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The Horrors We Bless: Rethinking the Just-War Legacy
Add a tag Cancel Be the first to add a tag for this edition. Maguire does a great job of outlining the hypocrisy of our modern, Western-world view of Just-war. While Maguire brings up the fact that early Christians were entirely pacifist, the book is less about religion, and more about the logic behind Just-war theory.
And he's not advocating extreme pacifism at all costs. On the contrary, he is entirely behind the notion of defensive force Declaration by Competent Authority: Declaration of war can only be administered by a democratically elected body of government i. In other words, the just cause must truly be just and not just a mask for oil or conquering. The Principle of Discrimination and Noncombatant Immunity: War must be a last resort. However, the US "defense" budget is the largest funded budget we have.
Our wallet tells us our hearts go to war before any other options first. The Principle of Proportionality: The violence of war must do more good than harm. But as weapons grow in power, this option is becoming less and less viable. In summary, Maguire points out the curious role our Western world is in: In other words, why are the hawks given plenty of room to rally the country for their cause when the doves are silenced and looked down upon?
Shouldn't this be the other way around? Shouldn't the hawks always be the minority and have the burden of proof to go to war entirely on their shoulders? Why must the doves fight so hard to stop the war machine when war should always be the final option? Maguire's incredibly moving book, The Horrors We Bless: Rethinking thinking the Just-war Legacy, provides a scathing look at America's traditional warmongering foreign policy, as well as the concept of war as a whole.
He critically challenges the idea that war can ever be "just," or righteous, and asks why America seems to love war so much. Maguire is a staunch Jesuit Catholic priest, and a professor of Christian Ethics at Marquette University, he does not intend for this to be a religious study or evaluation of the issues of just war.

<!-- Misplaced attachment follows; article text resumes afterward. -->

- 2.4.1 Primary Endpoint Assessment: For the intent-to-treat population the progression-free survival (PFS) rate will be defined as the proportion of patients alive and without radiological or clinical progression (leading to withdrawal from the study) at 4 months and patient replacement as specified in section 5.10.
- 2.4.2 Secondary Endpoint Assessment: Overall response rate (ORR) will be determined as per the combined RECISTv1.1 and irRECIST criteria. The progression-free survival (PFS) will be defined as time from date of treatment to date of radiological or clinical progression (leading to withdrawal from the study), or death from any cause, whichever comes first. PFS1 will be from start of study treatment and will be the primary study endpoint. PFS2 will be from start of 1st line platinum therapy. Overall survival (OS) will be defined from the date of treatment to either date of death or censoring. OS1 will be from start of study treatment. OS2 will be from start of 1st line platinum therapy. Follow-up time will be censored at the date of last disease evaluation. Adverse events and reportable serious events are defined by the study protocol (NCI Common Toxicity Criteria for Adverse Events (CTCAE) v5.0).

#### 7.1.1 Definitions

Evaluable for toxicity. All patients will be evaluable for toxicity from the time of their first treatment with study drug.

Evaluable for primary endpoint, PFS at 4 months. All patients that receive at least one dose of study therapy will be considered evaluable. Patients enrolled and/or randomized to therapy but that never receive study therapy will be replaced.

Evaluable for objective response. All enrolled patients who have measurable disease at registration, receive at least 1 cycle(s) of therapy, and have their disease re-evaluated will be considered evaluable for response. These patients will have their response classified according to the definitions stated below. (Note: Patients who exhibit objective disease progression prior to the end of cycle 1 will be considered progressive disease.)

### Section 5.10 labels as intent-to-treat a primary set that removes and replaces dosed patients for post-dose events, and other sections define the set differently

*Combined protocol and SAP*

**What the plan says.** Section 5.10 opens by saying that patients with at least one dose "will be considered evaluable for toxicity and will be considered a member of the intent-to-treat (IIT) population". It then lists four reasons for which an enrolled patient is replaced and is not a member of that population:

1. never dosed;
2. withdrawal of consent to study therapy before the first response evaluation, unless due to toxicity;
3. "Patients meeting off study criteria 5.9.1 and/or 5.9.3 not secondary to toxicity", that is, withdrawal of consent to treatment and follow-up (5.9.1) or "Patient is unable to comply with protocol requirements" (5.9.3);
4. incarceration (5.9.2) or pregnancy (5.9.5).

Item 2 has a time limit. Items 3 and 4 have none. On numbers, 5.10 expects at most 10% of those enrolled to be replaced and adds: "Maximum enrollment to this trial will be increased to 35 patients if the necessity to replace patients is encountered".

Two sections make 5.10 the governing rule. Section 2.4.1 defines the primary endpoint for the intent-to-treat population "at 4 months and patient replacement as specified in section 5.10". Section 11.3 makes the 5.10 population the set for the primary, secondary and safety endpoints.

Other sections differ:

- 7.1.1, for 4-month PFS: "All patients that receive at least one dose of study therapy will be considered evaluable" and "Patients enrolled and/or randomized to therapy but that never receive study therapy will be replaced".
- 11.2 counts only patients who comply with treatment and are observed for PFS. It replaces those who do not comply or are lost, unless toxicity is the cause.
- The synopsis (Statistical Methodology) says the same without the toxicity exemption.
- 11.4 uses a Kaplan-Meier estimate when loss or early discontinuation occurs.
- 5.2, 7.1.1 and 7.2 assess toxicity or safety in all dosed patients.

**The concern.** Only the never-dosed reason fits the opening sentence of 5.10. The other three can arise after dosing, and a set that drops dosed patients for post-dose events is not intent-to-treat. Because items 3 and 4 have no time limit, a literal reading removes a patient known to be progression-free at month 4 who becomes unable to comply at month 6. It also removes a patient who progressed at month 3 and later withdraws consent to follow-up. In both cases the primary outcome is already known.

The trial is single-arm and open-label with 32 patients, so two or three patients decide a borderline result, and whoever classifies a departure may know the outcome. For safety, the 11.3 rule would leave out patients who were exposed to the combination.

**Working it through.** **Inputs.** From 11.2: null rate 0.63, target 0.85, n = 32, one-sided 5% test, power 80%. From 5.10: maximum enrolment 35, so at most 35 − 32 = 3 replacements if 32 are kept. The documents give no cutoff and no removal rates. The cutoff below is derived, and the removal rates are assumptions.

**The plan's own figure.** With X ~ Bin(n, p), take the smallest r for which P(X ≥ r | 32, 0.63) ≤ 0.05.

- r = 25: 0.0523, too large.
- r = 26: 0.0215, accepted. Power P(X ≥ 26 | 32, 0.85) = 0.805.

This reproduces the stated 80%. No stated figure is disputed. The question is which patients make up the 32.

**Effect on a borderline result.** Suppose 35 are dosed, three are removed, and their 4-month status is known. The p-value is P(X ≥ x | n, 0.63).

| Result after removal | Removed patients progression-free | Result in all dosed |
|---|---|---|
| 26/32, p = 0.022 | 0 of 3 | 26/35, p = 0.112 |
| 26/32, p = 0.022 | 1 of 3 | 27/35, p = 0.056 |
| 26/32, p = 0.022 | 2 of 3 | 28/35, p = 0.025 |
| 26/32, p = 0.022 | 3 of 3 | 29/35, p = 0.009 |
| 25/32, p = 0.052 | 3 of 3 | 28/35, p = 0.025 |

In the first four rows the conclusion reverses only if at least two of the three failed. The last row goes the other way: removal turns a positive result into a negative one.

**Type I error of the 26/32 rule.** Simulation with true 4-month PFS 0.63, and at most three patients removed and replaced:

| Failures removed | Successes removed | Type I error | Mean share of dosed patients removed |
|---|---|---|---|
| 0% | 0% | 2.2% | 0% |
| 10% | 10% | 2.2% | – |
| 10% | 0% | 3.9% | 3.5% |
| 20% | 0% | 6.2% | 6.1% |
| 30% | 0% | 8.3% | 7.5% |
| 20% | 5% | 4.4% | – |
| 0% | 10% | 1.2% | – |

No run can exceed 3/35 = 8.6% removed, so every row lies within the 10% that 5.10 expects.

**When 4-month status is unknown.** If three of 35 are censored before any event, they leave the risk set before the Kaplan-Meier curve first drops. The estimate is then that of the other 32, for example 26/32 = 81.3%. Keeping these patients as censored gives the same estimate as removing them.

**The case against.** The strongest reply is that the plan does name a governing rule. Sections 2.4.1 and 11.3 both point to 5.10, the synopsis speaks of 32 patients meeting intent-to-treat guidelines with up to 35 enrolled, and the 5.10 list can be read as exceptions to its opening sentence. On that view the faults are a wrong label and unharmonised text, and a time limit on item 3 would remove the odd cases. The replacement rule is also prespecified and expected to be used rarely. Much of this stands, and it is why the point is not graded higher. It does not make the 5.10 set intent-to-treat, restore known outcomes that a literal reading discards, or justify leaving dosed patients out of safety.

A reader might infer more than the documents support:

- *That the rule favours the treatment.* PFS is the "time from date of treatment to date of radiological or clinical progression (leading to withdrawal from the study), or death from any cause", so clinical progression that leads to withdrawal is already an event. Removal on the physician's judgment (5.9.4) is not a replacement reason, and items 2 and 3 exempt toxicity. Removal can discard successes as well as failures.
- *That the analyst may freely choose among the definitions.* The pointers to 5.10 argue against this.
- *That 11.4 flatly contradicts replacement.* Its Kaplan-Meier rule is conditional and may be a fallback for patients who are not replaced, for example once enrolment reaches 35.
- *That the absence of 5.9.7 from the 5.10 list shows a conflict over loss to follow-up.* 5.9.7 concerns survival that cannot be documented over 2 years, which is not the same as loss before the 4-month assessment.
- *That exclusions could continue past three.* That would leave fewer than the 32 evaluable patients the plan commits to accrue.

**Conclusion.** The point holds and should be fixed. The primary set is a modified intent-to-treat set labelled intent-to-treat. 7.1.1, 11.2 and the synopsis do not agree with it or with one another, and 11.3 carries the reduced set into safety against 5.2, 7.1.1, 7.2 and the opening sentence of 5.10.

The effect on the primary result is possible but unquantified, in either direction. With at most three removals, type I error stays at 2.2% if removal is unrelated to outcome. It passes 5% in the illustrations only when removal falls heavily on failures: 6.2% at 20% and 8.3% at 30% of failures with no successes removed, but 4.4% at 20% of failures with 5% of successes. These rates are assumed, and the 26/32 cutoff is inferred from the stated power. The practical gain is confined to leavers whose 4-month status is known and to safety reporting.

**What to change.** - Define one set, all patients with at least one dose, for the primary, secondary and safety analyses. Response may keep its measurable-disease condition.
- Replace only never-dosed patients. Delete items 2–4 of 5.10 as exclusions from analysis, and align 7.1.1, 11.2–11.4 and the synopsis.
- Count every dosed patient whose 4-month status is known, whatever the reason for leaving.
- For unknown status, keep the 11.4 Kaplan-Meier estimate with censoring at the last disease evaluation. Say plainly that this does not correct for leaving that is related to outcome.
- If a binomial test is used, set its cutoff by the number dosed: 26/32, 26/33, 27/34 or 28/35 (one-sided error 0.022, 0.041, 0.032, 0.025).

Maguire wisely keeps religion somewhat in the background of this book to appeal to a larger audience of non-Christians and Christians alike. In doing so, he frames his arguments in a way that people of all faiths can appreciate and come to understand the inherent injustice of the institution of war as a whole. He is almost screaming, "Wake up, America, and realize where your priorities currently lie, and how skewed they are!
Maguire informs readers that, "We spend around ten thousand dollars a second on military kill-power in the United States while states go bankrupt and schools close early for lack of funds.
He believes that through education, the people could find creative and alternative routes to war, and he shows that by reducing our extraordinary war spending, we could provide that education to every American citizen, much as the Montgomery GI Bill does for our military veterans now. Maguire focuses so strongly on the need for education, in fact, that he claims, " Are we no better than beasts?
The Horrors We Bless: Rethinking the Just-War Legacy | Fortress Press
Why can our elected leaders, who are supposedly considered well educated, not come up with peaceful ways of resolving conflict? Why are we so quick to go to war before exhausting all other means? There are many stories in which soldiers, upon realizing that their enemies are human, lost the will to do them harm. Maguire shares two of these occurrences, but they are not at all uncommon.
This rang very true with me, as a year veteran non-combatant. Upon my arrival, I was a gung ho "tainer" hating patriot, but in my day-to-day dealings with my enemies, I found most of them to be quite human, resigned to their fates after all, most of them had been in detainment for five years or more by this point. The majority of them were compliant men who joked, laughed, sang, and prayed; just like me, only their language, songs, and god were different.